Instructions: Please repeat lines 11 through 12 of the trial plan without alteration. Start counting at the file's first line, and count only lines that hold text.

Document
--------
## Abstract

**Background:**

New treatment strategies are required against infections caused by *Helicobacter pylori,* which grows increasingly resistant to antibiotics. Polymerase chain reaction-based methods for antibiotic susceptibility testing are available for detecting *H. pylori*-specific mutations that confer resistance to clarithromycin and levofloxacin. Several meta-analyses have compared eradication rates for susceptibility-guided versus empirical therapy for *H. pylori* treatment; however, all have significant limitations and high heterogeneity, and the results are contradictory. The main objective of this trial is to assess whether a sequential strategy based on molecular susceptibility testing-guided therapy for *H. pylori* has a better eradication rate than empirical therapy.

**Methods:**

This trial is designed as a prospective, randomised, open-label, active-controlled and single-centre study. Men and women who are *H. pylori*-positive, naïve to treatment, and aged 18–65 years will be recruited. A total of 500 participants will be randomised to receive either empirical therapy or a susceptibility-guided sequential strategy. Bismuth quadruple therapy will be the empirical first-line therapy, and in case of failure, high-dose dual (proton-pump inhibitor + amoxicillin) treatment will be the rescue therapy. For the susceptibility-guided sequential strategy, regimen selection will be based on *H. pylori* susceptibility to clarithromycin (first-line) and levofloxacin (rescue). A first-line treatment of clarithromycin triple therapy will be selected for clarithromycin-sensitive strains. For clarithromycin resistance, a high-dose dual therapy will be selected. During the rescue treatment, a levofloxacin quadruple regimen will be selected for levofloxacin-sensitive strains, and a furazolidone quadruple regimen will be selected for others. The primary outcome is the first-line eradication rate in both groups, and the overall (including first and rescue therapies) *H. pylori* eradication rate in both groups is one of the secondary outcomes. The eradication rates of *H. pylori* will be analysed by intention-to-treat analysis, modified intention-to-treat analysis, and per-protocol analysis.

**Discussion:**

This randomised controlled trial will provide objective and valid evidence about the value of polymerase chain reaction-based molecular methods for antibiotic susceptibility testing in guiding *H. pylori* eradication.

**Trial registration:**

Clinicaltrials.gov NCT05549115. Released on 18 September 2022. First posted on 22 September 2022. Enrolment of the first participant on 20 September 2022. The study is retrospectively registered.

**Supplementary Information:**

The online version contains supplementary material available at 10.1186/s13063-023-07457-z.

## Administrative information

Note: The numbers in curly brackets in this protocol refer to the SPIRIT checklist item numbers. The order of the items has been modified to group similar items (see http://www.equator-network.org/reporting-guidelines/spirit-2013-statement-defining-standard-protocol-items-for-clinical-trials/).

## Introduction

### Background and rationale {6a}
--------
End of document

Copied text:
The online version contains supplementary material available at 10.1186/s13063-023-07457-z.

## Administrative information